Assignment 7, due Apr 1

Part of the homework for 22C:169, Spring 2011
by Douglas W. Jones
THE UNIVERSITY OF IOWA Department of Computer Science

Always, on every assignment, please write your name legibly as it appears on your University ID and on the class list! All assignments will be due at the start of class on the day indicated (usually a Friday), and unless there is what insurance companies call "an act of God" - something outside your control; the only exceptions to this rule will be by advance arrangement.

  1. Background: Here is a dangerously weak encryption program.
    /* crypt key */
    /* dangerously weak encryption program */
    #include <stdio.h>
    #include <stdlib.h>
    int main( int argc, char * argv[] ) {
            long int key;
            char * endptr;
            if (argc != 2) {
                    fprintf( stderr, "%s requires one argument\n", argv[0] );
                    exit( EXIT_FAILURE );
            key = strtol( argv[1], &endptr, 10 );
            if ( *endptr != '\0' ) {
                    fprintf( stderr, "%s argument must be integer\n", argv[0] );
                    exit( EXIT_FAILURE );
            srandom( key );
            { /* now copy input to output through crypt transformation */
                    char ch;
                    while (!feof( stdin )) {
                            putc( (getc(stdin) ^ random())&0xFF, stdout );
                    fclose( stdout );
    a) Identify the class of cryptographic mechanism being used here? Is it a block cypher, a stream cypher, a symmetric key cypher, a public key cypher or what? You may need to look at the man pages for the subroutines called here. (0.5 point)

    b) If the cyphertext was encrypted like this: crypt 121 <plaintext>cyphertext
    What command would you use to recover the plaintext? (0.5 point)

    c) How big is the encryption key for this code, in bits? (Several parts of this code use different numbers of bits, so you have to find the bottleneck that determines the actual size. You may need to read the man pages on the different subroutines that get called.) (0.5 point)

    d) A careful reading of the man pages for the functions does not fully define how to exploit a larger key, but there is sufficient information in the man page to clearly identify the potential, in the subroutines used here, to use a larger cryptographic key. How big is the largest key that this code has the potential to utilize? This would involve using the same basic cryptographic algorithm, with only the initialization code changed. (0.5 point)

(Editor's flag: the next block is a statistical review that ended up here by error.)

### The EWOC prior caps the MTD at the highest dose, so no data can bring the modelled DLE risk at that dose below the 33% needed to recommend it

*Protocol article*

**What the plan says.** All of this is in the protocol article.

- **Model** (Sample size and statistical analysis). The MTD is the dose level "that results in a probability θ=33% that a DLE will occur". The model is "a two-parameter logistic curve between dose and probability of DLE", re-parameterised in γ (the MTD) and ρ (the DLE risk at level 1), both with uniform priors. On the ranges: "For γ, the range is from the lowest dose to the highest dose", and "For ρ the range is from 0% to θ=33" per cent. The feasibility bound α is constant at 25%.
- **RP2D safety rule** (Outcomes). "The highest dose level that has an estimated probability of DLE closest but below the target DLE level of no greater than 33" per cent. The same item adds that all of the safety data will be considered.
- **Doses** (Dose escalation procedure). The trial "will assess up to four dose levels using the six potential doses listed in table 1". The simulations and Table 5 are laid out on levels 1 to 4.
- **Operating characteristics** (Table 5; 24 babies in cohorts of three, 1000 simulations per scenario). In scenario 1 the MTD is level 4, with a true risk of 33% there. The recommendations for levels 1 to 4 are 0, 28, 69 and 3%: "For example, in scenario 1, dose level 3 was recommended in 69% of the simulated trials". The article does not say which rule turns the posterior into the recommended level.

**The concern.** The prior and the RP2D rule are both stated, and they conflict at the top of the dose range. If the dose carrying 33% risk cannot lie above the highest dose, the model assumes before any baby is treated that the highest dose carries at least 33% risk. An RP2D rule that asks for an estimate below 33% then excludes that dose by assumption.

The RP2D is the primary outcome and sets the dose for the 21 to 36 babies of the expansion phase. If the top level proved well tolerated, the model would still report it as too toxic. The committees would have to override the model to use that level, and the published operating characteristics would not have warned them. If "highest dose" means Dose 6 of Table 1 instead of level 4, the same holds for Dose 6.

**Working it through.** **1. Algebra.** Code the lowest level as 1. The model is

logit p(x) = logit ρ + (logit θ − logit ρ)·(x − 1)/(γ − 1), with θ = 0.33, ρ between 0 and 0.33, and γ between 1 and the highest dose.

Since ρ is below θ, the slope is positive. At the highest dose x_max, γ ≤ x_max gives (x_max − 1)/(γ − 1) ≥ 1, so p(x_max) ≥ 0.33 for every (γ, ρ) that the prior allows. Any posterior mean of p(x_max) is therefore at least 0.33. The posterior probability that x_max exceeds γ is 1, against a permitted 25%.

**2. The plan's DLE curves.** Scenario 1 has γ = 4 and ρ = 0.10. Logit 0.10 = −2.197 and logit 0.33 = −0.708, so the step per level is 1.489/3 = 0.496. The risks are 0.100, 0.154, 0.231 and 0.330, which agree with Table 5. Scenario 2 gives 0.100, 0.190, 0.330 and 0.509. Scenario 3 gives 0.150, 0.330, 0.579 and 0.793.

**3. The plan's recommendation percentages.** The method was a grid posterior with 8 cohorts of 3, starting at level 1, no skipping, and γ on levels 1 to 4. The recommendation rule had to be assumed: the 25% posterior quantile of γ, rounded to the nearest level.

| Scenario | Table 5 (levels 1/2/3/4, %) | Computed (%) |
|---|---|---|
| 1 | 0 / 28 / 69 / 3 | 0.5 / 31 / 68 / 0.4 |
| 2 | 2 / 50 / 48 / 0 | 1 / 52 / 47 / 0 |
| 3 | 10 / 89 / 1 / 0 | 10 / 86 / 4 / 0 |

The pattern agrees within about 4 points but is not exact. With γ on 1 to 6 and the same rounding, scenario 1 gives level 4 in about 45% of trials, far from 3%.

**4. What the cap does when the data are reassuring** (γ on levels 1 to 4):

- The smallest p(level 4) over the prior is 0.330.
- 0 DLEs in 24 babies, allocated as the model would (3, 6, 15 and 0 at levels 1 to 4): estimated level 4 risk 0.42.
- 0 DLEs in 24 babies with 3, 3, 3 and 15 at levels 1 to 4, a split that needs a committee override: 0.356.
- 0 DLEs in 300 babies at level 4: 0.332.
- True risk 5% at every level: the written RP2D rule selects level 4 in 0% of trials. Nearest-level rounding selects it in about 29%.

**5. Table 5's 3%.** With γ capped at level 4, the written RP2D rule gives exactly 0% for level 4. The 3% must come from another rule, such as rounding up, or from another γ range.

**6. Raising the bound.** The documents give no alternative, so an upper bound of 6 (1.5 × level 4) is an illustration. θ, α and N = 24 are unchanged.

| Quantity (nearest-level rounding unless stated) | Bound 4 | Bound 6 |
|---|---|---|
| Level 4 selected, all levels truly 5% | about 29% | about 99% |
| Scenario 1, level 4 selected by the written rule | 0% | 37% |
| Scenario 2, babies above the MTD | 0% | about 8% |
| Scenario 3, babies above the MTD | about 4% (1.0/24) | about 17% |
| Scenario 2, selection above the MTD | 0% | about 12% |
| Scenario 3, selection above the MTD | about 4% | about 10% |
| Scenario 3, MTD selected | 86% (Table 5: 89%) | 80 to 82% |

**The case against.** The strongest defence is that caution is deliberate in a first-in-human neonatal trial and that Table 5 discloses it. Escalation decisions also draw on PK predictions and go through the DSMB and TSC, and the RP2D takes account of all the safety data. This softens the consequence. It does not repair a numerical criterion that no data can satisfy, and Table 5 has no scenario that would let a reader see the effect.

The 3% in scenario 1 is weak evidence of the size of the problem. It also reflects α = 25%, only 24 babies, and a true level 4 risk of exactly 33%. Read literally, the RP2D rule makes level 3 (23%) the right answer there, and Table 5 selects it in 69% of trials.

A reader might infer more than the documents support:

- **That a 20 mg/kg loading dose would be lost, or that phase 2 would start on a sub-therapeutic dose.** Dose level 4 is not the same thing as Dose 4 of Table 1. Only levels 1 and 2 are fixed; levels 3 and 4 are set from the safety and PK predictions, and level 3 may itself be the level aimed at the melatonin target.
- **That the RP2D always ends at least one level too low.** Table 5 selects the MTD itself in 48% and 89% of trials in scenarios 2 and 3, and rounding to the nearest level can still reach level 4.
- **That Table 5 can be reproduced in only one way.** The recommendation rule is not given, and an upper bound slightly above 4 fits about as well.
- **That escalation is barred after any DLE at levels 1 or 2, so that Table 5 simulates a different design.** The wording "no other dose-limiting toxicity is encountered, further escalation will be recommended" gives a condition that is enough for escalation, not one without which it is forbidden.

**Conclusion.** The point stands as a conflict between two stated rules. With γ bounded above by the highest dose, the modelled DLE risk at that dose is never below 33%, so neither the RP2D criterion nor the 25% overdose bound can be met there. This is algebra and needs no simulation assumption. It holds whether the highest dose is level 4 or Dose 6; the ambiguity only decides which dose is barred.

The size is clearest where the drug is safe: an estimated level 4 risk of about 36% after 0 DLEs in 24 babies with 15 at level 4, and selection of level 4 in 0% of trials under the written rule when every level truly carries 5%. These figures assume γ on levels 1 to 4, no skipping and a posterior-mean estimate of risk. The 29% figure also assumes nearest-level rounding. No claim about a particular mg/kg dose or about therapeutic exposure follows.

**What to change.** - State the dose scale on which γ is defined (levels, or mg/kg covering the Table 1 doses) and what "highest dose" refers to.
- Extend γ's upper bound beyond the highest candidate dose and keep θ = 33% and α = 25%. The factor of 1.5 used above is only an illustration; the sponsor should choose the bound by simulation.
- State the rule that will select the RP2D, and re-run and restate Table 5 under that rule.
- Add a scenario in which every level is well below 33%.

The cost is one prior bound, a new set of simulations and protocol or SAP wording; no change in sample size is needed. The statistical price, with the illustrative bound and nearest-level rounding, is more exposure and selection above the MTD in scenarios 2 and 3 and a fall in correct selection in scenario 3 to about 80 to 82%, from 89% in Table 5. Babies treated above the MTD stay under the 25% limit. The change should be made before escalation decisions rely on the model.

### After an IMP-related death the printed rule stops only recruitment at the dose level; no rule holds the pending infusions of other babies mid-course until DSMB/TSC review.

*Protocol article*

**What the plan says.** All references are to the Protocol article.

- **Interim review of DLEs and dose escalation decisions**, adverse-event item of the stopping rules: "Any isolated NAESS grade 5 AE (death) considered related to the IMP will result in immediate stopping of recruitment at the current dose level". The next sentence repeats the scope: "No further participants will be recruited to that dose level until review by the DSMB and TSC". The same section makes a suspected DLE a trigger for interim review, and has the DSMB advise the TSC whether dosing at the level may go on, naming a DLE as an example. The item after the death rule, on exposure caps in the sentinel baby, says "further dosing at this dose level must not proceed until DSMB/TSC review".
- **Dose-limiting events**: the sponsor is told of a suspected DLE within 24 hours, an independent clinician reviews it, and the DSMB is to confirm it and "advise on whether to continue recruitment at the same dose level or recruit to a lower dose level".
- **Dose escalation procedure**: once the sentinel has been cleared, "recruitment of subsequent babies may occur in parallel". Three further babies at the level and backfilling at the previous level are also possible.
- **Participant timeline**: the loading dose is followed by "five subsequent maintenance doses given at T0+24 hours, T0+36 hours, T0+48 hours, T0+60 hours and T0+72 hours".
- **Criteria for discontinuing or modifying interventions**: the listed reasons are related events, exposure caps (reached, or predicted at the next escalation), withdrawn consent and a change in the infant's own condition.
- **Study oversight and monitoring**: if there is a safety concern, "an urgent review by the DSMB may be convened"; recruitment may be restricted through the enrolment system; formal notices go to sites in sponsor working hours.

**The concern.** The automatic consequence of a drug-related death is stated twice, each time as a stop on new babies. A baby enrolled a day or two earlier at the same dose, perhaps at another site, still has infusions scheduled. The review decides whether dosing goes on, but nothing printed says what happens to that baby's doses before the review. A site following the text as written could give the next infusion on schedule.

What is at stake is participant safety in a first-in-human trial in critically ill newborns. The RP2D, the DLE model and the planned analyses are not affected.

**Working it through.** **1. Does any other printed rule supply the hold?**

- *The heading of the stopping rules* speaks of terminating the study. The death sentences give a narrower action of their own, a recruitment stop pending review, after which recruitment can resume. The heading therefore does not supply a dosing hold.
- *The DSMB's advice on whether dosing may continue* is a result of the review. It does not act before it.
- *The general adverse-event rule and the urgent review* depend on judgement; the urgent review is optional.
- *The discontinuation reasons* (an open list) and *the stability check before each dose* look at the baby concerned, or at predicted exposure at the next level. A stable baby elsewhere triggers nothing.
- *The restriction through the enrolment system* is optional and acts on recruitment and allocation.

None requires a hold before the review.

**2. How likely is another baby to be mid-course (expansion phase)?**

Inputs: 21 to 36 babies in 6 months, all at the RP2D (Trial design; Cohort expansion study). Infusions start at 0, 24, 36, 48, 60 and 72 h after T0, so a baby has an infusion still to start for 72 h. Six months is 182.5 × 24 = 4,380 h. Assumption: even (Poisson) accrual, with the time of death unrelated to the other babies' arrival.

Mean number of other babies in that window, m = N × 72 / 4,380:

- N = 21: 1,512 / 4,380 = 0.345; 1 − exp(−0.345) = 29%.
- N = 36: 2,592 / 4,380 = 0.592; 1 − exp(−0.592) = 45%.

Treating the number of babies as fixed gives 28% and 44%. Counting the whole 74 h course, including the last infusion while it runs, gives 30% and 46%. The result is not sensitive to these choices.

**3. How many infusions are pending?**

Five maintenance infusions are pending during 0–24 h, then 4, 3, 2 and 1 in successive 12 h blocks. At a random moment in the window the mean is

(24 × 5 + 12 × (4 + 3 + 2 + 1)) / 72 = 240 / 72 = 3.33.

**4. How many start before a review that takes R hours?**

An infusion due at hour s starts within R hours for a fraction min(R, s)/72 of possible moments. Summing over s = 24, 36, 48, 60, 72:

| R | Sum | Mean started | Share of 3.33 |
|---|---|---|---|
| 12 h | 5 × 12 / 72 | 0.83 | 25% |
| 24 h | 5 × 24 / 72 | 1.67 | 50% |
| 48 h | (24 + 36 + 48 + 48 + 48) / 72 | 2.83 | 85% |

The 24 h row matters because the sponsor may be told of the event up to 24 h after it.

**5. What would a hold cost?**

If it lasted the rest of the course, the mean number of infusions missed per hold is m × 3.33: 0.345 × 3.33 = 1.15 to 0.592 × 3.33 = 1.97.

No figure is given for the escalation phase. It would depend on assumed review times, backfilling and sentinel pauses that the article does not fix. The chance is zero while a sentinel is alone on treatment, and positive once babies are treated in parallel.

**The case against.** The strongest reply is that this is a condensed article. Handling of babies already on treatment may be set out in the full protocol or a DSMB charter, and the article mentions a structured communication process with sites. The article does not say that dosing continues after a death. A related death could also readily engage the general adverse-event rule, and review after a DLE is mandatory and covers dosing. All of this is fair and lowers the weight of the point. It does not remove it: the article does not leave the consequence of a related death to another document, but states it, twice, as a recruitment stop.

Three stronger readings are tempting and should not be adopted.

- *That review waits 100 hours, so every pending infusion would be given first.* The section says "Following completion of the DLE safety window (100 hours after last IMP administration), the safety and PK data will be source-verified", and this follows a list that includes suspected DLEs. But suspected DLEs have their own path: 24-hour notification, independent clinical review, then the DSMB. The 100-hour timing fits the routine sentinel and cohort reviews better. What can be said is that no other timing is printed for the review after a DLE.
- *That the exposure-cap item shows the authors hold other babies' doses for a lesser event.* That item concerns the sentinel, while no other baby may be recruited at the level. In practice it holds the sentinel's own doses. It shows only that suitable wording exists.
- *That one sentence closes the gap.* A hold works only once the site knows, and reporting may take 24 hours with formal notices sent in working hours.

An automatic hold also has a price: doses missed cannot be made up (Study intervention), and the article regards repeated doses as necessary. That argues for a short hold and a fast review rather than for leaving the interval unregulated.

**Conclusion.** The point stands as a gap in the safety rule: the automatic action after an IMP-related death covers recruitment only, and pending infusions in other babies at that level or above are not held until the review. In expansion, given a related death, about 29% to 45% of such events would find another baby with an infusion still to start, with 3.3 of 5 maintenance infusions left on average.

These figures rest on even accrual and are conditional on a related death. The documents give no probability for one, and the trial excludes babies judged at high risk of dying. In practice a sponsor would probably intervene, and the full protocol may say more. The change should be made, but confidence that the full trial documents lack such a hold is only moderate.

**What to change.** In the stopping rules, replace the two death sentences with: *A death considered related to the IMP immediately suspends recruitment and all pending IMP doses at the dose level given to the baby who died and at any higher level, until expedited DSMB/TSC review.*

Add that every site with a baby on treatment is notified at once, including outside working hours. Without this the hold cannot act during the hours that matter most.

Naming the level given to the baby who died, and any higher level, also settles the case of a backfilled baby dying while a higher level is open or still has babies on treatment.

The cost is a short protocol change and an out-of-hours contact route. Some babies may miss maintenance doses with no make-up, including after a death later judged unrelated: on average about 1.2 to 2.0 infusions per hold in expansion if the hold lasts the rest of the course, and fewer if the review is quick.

2. Background: The Amoeba system suggests how a web site could prevent visitors from meaningfully tampering with cookies that the site plants on visitor's computers. Assume that the web server has a good database system maps keys to associated data in the main table. The purpose of cookies held by the visitors are to serve as handles on data in the main table, so ultimately, each cookie holds the key associated with a database entry. However, you want to prevent users from altering or forging cookies. Of course, you cannot prevent alteration or forgery, you can only make it extremely likely that the alteration or forgery will destroy the value of the cookie.

    To protect the cookie, you may include additional keys in it, and you may use secondary tables in the database to associate those keys with other information. Assume the following primitive operations are available on the server:

    1. lookup(key,table) returns an item from a database table.
    2. set(key,table,item) sets an item in a table in the database.
    3. oneway(x) a one-way one-to-one and onto function.
    4. hash(x) a hash secure hash function
    5. random() returns a random value

    For the purpose of this problem, you aren't constrained by any particular type system. Just assume that variables can represent cookies and keys and database items, and that items can be used to hold cookies and keys if that is needed.

    a) Outline the implementation of a function make_cookie(k) that returns a cookie you could safely give a user. (1 point)

    b) Outline the implementation of a function unmake_cookie(c) that takes a cookie and returns the associated k if the cookie was valid, and raises an appropriate exception if the cookie is not valid. (1 point)

  3. Background: The classic DES symmetric key cypher has a key size of only 56 bits (8 bytes of 7 bits each) to encrypt blocks of 64 bits each. The AES symmetric key cypher supports key sizes of 128, 192 and 256 bits to encrypt blocks of 128 bits each. To gain security comparable to DES with the RSA public key cryptosystem, the key size must be 1024 bits, and to gain security comparable to AES, DES keys may need to be 2K bytes long.

    a) If the data block being encrypted is only 128 bits, how could it possibly be meaningful to use a 256 bit key? (Hint: It may pay off here to think in terms of an encryption function on a block of n bits as a permutation on a set of 2n elements. Also, consider some basic discrete math about the size of the set of permutations of a set.) (0.5 points)

    b) Why must DES keys be so much bigger than the keys used for symmetric key cyphers offering the same security? (0.5 points)